Danach folgen detaillierte statistische Analysen zu den Einflussfaktoren auf den Zins, die allesamt zeigen, dass die Badewannentheorie zwar theoretisch schön klingt, empirisch, aber nicht nachweisbar ist. Ich spare mir das hier und verweise auf die Quelle am Ende.

  • Zur Rolle der Geldpolitik: “In light of the weak empirical support for saving-investment proxies in explaining real interest rate movements, is it possible to find a tighter relationship with other factors? Note that the nominal long-term yields are currently at their unprecedented lows for most countries.” – bto: Wir wollen mal schauen, was die Notenbanken so treiben!
  • “There is a broad consensus that market interest rates are determined by a combination of central bank and market participants’ actions, given the supply of the underlying assets. Central banks set the nominal short-term interest rate and influence the nominal long-term interest rate through signals of future policy rates and asset purchases. Market participants adjust their portfolios based on expectations of central bank policy, views about the other factors driving long-term rates, attitudes towards risk and various balance-sheet constraints, not least regulation. Given nominal rates, by construction, actual inflation – effectively predetermined at a given point in time – determines ex post real rates, and expected inflation determines ex ante real rates.” – bto: Man kann es auch einfacher sagen: Ein Marktteilnehmer, der keinem Konkursrisiko unterliegt und der aus anderen als rein ökonomischen Gründen agiert, kann den Preis im Markt manipulieren. Vor allem dann, wenn er die Ware kostenlos herstellt.
  • “If, as long as inflation is low and stable, central banks do not lean against the build-up of financial imbalances but ease aggressivelyand persistently after the bust, this will tend to impart a downward bias to nominal and real interest rates. Moreover, if, as a result, debt continued to rise in relation to GDPor did not adjust sufficiently, a ‘debt trap’ might even emerge: it would become harder to raise interest rates without causing damage to the economy. Seen through the standard framework lens, this would look like an exogenous decline in the natural rate, whereas in fact it would simply reflect the path-dependent interaction of monetary policy with the economy.” – bto: Es könnte doch sein, dass die Manipulation durch die Notenbanken dazu führt, dass diese weiter manipulieren müssen, um keine Krise auszulösen. Doch zeigt sich das auch in den Daten?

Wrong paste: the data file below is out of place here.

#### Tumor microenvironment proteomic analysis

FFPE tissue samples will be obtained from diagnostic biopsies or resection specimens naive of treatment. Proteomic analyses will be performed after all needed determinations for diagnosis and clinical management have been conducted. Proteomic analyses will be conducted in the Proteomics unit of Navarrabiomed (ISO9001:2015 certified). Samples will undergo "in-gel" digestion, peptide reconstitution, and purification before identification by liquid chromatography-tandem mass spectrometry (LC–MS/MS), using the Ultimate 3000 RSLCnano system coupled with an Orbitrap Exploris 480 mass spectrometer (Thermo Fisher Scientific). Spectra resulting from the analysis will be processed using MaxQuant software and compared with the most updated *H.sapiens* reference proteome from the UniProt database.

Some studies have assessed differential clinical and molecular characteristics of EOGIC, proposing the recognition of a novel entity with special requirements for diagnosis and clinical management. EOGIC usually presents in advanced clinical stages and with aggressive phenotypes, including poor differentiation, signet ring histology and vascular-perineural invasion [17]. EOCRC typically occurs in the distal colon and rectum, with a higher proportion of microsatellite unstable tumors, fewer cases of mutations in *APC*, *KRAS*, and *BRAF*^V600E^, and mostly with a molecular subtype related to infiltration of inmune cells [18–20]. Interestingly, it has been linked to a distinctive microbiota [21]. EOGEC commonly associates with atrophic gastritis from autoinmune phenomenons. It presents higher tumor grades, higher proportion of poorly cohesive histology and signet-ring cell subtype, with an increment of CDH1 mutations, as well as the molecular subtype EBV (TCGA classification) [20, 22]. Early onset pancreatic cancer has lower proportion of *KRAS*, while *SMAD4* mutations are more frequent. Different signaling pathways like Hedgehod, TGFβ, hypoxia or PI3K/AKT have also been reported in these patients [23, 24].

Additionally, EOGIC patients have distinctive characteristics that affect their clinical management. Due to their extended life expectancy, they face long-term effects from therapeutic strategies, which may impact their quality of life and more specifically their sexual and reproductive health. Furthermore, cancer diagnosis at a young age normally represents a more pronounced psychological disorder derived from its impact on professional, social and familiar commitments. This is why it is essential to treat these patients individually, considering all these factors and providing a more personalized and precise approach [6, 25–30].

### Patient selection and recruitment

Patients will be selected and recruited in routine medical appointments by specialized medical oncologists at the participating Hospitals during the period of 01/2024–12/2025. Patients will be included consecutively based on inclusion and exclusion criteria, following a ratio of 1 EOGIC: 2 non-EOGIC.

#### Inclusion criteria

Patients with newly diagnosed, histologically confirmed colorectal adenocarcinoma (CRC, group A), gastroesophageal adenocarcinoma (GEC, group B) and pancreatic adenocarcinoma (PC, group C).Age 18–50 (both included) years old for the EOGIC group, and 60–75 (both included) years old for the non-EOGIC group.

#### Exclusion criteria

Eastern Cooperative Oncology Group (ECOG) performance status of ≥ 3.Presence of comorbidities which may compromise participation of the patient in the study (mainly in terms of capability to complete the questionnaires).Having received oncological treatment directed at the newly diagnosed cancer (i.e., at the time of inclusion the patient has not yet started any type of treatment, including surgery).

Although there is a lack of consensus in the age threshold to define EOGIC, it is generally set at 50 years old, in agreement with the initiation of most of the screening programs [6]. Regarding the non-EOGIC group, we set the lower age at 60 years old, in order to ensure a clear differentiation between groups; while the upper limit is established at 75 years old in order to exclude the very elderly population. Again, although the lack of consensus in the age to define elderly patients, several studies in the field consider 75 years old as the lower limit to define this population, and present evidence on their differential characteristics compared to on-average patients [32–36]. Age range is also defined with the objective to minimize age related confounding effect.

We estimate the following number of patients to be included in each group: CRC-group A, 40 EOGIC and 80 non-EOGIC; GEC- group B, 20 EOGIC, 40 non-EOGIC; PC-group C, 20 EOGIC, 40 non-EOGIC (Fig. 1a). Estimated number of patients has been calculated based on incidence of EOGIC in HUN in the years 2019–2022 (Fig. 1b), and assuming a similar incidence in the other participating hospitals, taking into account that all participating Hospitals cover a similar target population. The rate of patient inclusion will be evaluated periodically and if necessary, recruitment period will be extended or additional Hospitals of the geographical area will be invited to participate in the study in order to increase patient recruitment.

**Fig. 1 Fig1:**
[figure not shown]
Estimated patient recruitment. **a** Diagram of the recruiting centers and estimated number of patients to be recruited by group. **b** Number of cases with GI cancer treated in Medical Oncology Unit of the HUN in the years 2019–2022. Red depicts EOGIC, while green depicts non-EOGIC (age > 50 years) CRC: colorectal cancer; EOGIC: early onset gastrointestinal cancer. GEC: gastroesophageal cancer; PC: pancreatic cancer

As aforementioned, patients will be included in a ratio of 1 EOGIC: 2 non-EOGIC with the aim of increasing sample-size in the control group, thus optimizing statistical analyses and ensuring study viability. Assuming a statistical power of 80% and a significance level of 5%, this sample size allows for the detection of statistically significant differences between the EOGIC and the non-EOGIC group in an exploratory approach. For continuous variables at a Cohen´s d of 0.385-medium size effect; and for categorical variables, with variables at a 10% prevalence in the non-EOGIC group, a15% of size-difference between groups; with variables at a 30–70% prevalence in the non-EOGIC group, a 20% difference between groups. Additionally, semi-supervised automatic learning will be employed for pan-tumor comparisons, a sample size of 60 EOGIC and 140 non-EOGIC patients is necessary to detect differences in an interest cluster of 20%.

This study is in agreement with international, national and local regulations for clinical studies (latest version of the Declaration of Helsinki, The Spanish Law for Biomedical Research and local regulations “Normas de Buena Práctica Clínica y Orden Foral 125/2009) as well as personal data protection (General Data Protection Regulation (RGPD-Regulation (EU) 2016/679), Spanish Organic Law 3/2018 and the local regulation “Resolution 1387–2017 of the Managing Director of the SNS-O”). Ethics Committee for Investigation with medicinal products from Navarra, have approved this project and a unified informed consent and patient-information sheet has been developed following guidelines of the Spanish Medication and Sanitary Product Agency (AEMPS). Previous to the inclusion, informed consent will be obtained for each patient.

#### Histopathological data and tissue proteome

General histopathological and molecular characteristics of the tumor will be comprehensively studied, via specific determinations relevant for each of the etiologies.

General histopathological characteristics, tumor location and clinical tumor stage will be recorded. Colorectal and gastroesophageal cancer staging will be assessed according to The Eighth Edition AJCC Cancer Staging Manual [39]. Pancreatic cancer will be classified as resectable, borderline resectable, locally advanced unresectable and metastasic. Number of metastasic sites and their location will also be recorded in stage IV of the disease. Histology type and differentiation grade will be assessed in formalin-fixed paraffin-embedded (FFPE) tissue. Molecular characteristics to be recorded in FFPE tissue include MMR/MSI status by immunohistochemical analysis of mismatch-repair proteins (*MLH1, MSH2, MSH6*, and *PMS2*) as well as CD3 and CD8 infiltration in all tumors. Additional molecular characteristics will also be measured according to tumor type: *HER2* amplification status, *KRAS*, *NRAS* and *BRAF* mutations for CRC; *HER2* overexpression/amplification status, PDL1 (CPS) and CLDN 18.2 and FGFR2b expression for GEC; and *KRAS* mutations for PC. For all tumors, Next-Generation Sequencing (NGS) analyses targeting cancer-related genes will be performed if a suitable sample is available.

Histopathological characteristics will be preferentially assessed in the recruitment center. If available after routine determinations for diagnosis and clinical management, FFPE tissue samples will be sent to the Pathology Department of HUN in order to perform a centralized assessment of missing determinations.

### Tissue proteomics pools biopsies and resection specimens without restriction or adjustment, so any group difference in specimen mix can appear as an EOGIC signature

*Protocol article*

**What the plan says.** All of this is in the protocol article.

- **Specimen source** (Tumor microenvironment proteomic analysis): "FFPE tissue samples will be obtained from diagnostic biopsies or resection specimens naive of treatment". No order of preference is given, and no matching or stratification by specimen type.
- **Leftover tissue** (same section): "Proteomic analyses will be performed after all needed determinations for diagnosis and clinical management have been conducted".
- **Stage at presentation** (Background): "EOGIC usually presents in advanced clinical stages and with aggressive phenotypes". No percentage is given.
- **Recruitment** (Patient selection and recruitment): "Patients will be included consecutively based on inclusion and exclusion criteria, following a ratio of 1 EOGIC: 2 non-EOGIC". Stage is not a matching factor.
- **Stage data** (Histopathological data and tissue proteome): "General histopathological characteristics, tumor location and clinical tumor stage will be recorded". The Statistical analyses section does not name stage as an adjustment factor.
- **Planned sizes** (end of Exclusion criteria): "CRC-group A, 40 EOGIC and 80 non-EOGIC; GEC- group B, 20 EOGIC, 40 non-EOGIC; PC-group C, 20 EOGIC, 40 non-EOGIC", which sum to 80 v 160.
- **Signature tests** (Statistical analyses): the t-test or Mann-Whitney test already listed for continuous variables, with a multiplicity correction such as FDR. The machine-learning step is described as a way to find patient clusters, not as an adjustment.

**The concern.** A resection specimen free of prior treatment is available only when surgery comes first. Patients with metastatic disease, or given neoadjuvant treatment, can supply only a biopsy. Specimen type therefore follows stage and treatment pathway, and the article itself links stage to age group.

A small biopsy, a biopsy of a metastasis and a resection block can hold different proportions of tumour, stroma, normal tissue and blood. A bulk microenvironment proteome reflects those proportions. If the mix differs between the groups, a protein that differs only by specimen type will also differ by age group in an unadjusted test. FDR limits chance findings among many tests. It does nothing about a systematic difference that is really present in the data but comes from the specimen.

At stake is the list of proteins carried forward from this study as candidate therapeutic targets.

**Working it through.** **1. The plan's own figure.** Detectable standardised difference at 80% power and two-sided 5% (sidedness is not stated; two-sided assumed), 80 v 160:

Um das zu analysieren, werden lange Zeiträume in verschiedenen Ländern und unterschiedlichen „monetary regimes“ – also Goldstandard etc. – betrachtet. Das Ergebnis scheint eindeutig:

  • “(…) real interest rates have been declining following a combination of factors. A first factor, at work in the first sub-phase, is a natural normalisation from the levels needed to fight the Great Inflation. (…) A second factor(…) is the asymmetric response to successive financial booms and busts, most notably those that culminated with the banking strains in the early 1990s and then again, most spectacularly, the GFC. Central banks focused on tight inflation objectives, as well as short-run macroeconomic stabilisation, and did not respond to the build-up of financial imbalances. The third factor, especially at play post-GFC, has been thecentral bank’s difficulty in pushing inflation towards target post-crisis, not least as a result of the long-term headwinds induced by globalisation and, possibly, technology.” bto: und wegen des deflationären Drucks hoher Schulden! Das darf an dieser Stelle nicht vergessen werden!

Das führt zum entscheidenden Fazit:

  • “While there is a reasonable, although by no means watertight, link between the posited underlying saving-investment determinants and the real interest rate in the recent reference period, the link does not survive beyond the standard sample. By contrast, we find robust evidence of the relevance of monetary policy regimes, defined by the central banks’ interest rate-setting behaviour.” – bto: Dies bedeutet, die Notenbanken tragen erhebliche Mitschuld an vergangenen und kommenden Krisen!

Und nun stellt sich die Frage: Warum arbeiten anerkannte Ökonomen wie Larry Summers noch immer mit der Badewannentheorie? Wohl weniger, weil sie stimmt, sondern weil sie Notenbanken und Politik nicht nur die Möglichkeit gibt, von eigenem Versagen abzulenken, sondern extremere Maßnahmen zu ergreifen. Politik statt Wissenschaft.